Pets allowed
Allowed with Restrictions
Elevation Gain
948.00 ft (288.95 m)
Trail type
1.65 mi (2.66 km)
Please respect the outdoors by practicing Leave No Trace. Learn more about how to apply the principles of Leave No Trace on your next outdoor adventure here.

In the month of October, there are few places that rival the Northeast for autumn color. If fall foliage is on your mind, the Finger Lakes is an ideal destination. 

High Tor Wildlife Management Area's purpose is to provide large tracts of continuous and varied ecosystems for Finger Lakes wildlife (about 6,800 acres in total). With its steep wooded hills, sharp cliffs, meadows, marshes, grasslands, and streams, habitat diversity is well-represented. Conklin Gully leads you through all of these variations. The topography comes from glaciers, which carved their way through this land. Rivers then wore these down creating a series of deep glens and gullies across the region. The sediment layers you see come from the Finger Lakes having been under an large inland sea. 

High Tor's Conklin Gully is located on the southern tip of Canandaigua Lake on the eastern side of the Village of Naples. For a pleasant 3-4 miles walk, park in the dirt lot of Rte. 245/ Rushville Rd. There is a trail network sign, but it's not very accurate. Hash marks exist but did not seem to be entirely logical. Here are directions for a pleasant 1.5 - 4 mile hike.

From the trailhead, the path immediately shoots steeply upward. Once you reach the top, it levels out. Within about 0.5 mile the trail opens up to a small meadow. You can follow the path through the meadow or stay to your left where the path contours the edge of a rather steep cliff. The creek below you is the same one that runs alongside the parking lot and eventually empties into Canandaigua Lake. After the meadow, there is a wooded section taking you through small drainage gullies. Eventually the path leads up again and opens up at a point. Be sure to check out the views that open up across Conklin Gully. Pay attention though, the drop is steep and abrupt. In fact, the wooded area camouflages the severity of the drop. 

Continue on the trail, which then takes you down and across a small wooden bridge. From here you can continue to your left and follow the path that ambles along the cliff's contoured edge. If you opt for this route, make sure you have good traction on your shoes. If you have a dog with you, make sure it's one that isn't prone to running mindlessly or pulling you off balance. Going left eventually drops you onto a service road/path, which you can follow back to the parking lot. Alternatively, you can veer to the right and up and stay away from the precipice. This trail eventually leads to a "T" on the blue trail. You can follow the path upward until you feel ready to turn around and retrace your steps back to the parking lot.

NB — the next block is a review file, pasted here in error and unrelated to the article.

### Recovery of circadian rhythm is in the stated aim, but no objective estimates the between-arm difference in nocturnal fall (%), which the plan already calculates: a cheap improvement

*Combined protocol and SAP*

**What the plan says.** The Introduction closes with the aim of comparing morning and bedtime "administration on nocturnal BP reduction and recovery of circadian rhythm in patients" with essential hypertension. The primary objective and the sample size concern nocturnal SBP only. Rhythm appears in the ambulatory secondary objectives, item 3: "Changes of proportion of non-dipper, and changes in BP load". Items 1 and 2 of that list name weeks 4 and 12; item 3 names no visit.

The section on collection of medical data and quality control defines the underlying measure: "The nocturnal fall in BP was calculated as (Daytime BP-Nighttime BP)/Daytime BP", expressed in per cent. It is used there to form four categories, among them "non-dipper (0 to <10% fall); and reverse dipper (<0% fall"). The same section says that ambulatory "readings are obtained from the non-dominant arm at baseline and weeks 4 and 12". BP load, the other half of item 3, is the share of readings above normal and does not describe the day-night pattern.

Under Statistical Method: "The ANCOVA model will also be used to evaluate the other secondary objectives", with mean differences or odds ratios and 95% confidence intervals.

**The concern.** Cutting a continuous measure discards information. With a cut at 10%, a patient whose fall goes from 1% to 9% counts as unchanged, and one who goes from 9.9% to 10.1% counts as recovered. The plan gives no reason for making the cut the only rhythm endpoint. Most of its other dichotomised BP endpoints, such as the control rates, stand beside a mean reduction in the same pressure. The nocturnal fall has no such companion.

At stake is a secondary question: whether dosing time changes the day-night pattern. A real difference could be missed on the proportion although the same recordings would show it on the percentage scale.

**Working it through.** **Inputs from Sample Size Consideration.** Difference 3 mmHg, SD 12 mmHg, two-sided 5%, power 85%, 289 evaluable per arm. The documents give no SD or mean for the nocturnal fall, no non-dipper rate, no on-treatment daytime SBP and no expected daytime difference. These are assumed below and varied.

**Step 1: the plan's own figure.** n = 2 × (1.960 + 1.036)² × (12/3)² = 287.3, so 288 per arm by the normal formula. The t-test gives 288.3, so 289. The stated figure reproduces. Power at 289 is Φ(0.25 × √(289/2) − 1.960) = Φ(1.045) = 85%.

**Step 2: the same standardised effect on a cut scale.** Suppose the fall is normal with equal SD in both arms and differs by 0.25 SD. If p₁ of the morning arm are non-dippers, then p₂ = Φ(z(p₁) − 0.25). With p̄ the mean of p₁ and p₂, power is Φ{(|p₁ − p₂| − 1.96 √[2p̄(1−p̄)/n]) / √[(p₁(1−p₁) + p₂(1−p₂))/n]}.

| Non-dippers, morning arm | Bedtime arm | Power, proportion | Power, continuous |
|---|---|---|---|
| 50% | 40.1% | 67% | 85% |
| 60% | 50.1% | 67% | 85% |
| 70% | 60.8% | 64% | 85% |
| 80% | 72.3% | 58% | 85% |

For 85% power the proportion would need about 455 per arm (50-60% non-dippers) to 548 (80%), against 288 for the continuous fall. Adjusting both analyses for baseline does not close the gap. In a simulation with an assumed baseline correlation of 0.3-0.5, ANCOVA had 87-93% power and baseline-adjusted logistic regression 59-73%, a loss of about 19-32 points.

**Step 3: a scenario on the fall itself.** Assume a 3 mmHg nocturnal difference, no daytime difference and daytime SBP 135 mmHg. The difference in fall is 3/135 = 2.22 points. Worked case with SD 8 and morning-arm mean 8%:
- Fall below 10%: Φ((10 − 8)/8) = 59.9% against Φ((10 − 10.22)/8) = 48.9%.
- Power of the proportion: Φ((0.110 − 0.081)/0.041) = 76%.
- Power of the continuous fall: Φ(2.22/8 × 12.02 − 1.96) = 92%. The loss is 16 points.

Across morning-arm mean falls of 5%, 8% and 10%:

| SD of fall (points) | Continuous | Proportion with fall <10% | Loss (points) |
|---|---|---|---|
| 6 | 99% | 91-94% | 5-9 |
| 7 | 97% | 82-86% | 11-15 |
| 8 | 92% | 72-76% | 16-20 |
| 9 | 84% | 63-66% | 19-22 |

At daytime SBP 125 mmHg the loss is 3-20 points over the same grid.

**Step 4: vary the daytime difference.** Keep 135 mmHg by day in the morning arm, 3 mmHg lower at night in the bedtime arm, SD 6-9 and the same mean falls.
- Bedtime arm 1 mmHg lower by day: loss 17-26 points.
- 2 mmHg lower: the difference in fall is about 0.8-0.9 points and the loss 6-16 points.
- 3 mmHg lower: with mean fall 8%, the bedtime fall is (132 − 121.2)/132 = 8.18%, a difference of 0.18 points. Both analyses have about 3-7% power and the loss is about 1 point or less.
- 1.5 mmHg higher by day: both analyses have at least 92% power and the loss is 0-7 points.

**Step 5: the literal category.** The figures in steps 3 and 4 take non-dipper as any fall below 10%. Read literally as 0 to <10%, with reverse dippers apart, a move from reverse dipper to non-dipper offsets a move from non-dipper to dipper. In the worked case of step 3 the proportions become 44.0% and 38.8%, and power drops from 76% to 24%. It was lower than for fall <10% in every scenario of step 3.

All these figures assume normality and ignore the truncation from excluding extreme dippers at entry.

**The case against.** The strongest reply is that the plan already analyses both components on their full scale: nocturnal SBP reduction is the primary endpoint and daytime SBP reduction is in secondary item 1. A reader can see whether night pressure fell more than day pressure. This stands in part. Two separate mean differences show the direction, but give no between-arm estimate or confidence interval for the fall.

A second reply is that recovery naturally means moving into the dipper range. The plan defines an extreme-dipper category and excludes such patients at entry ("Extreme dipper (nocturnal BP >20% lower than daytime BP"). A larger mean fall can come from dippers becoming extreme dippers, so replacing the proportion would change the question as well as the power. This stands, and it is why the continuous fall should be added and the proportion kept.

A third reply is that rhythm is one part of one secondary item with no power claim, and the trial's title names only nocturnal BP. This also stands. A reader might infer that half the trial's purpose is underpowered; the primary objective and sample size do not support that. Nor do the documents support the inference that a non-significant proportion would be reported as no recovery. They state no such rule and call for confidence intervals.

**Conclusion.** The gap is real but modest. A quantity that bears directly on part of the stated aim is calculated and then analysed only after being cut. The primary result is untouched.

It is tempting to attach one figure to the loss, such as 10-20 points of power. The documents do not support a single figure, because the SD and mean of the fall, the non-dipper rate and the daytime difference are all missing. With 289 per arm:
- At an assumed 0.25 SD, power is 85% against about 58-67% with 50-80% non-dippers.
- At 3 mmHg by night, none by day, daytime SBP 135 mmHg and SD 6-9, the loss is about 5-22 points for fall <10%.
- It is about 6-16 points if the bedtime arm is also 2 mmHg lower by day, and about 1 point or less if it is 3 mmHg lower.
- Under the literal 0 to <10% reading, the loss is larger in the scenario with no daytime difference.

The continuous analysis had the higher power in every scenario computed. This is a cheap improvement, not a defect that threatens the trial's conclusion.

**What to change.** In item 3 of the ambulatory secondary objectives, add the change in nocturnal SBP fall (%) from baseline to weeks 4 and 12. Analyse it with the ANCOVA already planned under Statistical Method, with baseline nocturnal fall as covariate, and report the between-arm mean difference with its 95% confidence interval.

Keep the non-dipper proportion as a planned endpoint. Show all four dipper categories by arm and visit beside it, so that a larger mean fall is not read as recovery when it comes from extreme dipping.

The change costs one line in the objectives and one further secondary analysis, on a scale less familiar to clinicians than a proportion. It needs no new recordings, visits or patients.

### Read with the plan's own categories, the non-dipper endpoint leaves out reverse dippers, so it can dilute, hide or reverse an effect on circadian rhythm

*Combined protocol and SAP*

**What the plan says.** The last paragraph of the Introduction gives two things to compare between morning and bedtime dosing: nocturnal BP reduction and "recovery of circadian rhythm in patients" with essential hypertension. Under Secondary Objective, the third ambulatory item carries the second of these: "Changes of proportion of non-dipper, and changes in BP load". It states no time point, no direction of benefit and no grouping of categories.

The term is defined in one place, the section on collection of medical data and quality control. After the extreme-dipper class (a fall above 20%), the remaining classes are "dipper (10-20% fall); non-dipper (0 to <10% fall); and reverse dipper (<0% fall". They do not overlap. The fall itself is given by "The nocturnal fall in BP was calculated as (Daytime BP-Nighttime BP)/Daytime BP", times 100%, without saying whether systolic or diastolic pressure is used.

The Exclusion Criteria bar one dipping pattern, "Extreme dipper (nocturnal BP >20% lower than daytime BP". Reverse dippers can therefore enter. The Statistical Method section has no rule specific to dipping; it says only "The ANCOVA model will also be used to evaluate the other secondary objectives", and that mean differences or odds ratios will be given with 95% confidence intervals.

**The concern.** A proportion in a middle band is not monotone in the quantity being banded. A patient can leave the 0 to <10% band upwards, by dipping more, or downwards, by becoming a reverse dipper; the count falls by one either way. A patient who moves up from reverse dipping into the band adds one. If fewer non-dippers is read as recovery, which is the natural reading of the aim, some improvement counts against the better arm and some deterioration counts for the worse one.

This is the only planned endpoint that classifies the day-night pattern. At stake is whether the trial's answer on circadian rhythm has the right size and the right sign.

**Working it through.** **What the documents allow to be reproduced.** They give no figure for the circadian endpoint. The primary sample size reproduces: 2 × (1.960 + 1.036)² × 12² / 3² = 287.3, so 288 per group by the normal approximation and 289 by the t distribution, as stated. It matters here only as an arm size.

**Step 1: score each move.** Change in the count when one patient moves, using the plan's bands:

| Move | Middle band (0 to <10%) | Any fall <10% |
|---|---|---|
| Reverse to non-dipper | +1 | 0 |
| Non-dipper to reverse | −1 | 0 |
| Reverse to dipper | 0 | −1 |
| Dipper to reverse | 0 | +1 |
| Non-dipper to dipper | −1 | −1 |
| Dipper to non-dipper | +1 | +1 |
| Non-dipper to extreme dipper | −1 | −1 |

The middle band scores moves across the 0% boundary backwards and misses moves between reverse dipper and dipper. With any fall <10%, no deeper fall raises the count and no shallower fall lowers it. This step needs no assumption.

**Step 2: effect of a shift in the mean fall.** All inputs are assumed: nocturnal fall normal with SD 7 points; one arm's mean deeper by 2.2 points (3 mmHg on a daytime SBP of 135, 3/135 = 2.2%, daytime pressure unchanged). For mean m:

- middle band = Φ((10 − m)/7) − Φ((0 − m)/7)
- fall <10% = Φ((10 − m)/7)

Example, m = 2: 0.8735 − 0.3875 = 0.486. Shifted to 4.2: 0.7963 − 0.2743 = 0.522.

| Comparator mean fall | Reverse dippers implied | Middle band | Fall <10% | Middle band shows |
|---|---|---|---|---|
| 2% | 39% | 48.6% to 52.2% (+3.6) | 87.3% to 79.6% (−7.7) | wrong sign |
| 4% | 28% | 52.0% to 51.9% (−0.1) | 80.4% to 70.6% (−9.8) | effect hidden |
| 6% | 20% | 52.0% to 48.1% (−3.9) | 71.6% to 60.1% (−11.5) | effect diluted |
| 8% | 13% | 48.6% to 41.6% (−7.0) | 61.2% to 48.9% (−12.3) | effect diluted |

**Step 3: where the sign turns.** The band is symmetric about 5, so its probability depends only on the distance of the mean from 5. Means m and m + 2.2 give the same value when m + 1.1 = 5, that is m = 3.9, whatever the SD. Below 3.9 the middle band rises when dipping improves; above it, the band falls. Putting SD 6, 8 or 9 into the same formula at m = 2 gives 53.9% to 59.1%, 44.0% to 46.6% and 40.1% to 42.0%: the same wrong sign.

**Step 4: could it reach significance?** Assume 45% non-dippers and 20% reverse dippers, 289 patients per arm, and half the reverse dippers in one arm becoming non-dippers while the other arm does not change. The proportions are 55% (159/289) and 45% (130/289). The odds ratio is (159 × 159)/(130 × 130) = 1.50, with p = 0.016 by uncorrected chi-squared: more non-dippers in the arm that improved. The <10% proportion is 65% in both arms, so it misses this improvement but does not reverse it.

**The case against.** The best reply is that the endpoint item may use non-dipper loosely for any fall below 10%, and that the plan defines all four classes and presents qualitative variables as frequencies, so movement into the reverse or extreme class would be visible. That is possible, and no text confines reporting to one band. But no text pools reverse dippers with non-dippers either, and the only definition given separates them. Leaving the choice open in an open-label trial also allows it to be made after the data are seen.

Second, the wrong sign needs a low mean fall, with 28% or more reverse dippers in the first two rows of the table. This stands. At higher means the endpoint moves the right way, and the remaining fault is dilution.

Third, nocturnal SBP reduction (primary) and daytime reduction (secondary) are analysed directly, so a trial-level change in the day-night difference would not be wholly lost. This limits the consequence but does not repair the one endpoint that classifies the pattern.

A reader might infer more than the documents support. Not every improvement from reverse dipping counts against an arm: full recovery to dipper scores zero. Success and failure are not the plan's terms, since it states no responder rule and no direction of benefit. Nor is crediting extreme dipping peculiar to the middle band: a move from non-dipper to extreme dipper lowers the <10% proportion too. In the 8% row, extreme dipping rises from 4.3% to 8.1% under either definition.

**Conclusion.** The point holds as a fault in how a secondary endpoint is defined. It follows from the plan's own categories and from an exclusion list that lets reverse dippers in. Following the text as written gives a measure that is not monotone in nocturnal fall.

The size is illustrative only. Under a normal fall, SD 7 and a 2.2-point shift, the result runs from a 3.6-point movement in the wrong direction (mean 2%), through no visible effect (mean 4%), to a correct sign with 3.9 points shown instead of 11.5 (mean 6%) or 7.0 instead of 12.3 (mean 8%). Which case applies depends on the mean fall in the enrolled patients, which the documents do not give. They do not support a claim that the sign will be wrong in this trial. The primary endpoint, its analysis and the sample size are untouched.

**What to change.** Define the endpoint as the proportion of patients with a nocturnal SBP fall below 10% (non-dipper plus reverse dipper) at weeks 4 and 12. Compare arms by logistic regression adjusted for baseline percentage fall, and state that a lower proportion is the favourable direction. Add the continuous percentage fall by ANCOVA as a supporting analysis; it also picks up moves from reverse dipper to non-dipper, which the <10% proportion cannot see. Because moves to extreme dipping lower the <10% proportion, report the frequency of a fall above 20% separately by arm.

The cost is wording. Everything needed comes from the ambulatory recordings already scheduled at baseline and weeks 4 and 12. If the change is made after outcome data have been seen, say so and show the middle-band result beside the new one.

High Tor is spectacular in the autumn and immerses you in the heart of a mixed hardwood forest loaded with maples, beeches, oaks and other trees that provide the rich and beautiful reds, golds, and peach colors. Early autumn chills have killed off many bugs, but ticks are an issue so check yourself and pets when you're done.





Logistics + Planning

Preferable season(s)




Parking Pass


Open Year-round



Grand views. Autumn color. Interesting trails. Forested.


Sketchy drop offs. Confusing trail system.

Trailhead Elevation

750.00 ft (228.60 m)

Highest point

1,291.00 ft (393.50 m)


Near lake or river
Big vistas
Geologically significant
Old-growth forest
Bird watching

Typically multi-day


Permit required



Nearby Lodging + Camping


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